Things are much better at my 'tico' house now. Although I still have some troubles understanding my tico dad, my sister and mother make perfect sense. Calli told me that most old people are hard to understand in any culture, so that comforted me. My tica mom makes the most delicious food. I once had the halleluja song suck in my head while eating one of her meals. The stereotype is right, they do have rice and beans with every meal, but also much more! The meal also usually includes freshly made juice -usually with tropical fruits like mango and star fruit (my favorite) with some kind of fruit and vegetable. They have a vegetable here called chayote that we do not have in the U.S. It is a type of squash, but better! I will end this entry before it becomes a cook book, but this weekend we are going to a place called Poso Azul, so stay tuned!-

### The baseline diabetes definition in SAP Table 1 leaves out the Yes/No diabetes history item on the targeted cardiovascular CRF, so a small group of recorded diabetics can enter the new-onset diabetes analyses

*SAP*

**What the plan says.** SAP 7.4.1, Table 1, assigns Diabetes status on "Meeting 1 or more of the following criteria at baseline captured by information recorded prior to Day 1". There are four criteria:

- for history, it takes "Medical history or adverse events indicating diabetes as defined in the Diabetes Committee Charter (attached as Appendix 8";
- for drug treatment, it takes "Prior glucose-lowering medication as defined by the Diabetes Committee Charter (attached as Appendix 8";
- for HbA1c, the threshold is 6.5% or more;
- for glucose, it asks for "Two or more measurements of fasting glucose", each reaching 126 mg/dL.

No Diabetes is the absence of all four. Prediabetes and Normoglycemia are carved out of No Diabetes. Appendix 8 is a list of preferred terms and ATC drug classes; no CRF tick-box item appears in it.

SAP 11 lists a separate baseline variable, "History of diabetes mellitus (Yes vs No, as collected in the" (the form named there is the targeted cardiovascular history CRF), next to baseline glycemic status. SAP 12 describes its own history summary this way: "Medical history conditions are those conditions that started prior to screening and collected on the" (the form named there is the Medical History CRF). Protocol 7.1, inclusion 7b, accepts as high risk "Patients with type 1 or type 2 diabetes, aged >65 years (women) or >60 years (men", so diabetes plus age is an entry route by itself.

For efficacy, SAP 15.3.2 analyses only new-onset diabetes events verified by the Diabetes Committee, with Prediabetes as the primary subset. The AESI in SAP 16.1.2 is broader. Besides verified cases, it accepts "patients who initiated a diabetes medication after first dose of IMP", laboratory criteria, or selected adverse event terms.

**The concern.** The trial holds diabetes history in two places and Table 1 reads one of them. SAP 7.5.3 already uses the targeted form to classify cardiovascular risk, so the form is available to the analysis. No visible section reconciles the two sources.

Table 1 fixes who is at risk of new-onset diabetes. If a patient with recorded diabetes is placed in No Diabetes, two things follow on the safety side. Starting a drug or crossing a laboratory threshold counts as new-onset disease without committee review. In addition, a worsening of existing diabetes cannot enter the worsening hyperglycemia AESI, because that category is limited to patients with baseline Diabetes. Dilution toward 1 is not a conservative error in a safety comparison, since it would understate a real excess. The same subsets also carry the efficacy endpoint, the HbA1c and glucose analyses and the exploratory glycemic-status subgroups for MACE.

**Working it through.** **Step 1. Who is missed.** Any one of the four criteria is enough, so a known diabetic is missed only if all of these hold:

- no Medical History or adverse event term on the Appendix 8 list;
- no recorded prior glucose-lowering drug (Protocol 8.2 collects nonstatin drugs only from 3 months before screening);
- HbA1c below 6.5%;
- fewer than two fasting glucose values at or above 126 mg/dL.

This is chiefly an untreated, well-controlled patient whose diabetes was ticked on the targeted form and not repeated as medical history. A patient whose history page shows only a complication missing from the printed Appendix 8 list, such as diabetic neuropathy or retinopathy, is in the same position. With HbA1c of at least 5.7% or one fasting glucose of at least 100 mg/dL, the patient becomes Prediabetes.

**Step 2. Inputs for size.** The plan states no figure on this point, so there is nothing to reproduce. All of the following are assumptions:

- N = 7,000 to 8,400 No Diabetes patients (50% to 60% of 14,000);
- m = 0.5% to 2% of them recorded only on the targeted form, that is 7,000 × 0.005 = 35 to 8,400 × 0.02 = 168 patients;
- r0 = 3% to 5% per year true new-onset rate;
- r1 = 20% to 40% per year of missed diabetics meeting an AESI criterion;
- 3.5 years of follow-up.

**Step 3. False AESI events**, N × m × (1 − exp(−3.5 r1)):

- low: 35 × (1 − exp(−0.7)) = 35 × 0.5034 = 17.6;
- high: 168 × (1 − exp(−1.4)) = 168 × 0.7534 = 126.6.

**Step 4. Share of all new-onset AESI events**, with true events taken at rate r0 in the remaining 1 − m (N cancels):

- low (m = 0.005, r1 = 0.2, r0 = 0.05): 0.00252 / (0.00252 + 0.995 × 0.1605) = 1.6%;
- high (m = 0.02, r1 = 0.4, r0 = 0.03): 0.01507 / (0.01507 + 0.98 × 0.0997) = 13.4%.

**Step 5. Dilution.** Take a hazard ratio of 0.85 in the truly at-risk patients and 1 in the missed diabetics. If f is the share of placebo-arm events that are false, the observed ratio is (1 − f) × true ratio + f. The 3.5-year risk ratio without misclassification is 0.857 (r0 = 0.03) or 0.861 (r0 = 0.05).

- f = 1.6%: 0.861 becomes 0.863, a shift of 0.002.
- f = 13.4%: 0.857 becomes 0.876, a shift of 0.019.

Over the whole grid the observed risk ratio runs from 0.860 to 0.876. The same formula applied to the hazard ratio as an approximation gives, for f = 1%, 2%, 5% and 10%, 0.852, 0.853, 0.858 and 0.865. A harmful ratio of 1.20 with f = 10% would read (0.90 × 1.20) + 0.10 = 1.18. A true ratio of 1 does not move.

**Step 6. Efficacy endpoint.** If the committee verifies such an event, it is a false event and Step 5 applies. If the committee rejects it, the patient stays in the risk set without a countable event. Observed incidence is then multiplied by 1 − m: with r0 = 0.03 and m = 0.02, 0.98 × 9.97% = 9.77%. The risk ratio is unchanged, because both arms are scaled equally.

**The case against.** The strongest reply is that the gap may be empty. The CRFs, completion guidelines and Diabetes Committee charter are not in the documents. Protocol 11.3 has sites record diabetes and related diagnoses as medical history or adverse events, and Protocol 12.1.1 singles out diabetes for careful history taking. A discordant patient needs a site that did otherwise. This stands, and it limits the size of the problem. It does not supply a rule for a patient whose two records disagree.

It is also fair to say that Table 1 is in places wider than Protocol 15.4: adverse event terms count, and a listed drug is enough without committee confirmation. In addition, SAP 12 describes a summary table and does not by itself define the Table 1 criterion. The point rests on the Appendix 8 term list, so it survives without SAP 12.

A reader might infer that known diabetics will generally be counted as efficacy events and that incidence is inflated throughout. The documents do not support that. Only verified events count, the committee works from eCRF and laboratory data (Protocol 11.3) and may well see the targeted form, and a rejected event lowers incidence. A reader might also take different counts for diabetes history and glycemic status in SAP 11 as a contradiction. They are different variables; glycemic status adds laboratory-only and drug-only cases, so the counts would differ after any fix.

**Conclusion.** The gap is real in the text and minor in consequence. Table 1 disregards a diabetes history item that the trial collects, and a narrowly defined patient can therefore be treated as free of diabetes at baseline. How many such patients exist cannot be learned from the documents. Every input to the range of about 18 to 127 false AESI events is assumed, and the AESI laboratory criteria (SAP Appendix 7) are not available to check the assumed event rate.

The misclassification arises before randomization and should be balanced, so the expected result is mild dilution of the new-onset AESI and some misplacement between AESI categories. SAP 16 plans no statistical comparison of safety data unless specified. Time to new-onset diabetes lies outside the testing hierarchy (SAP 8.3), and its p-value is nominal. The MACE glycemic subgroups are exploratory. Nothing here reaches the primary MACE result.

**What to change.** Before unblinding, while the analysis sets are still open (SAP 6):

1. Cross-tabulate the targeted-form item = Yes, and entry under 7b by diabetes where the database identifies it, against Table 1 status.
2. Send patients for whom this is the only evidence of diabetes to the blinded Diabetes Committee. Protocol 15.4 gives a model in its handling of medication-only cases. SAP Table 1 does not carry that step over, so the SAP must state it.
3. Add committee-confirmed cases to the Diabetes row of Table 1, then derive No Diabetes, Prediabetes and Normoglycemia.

My first steps on Costa Rican soil were on June 5th at 3:21 (Costa Rican time). Stepping off the plane and walking through the airport was a blur, but I do remember approaching the doors to the outside. The doors to the airport are very similar to those in the U.S., surrounded by windows. These windows were filled with people glaring in the airport desperately waiting for their loved ones. It was quite intimidating because Professor Debellis said our house families were in that cluster. As I approached the doors I saw signs with some of the girls' names on them so I anxiously searched for mine. After a few more steps out of the door I saw a sign that said 'Megan Bahamonde' and I froze. What do I say to these people? Do I hug them? Although I was unsure I approached them, said "Hola, soy Megan" ... And then they spoke. Previously, I was fairly cocky about my Spanish speaking abilities because I was always able to understand the professors when they spoke, but this time was different. I literally had no idea what this man was saying to me. Then, I tried the "mas despiacio" trick, because slowing people down always does the trick. Not this time. I really just did not know what he was saying. He then just laughed, said 'esta bien' and we drove to his house. I was ready to cry at that point, but I knew it could only get better from there.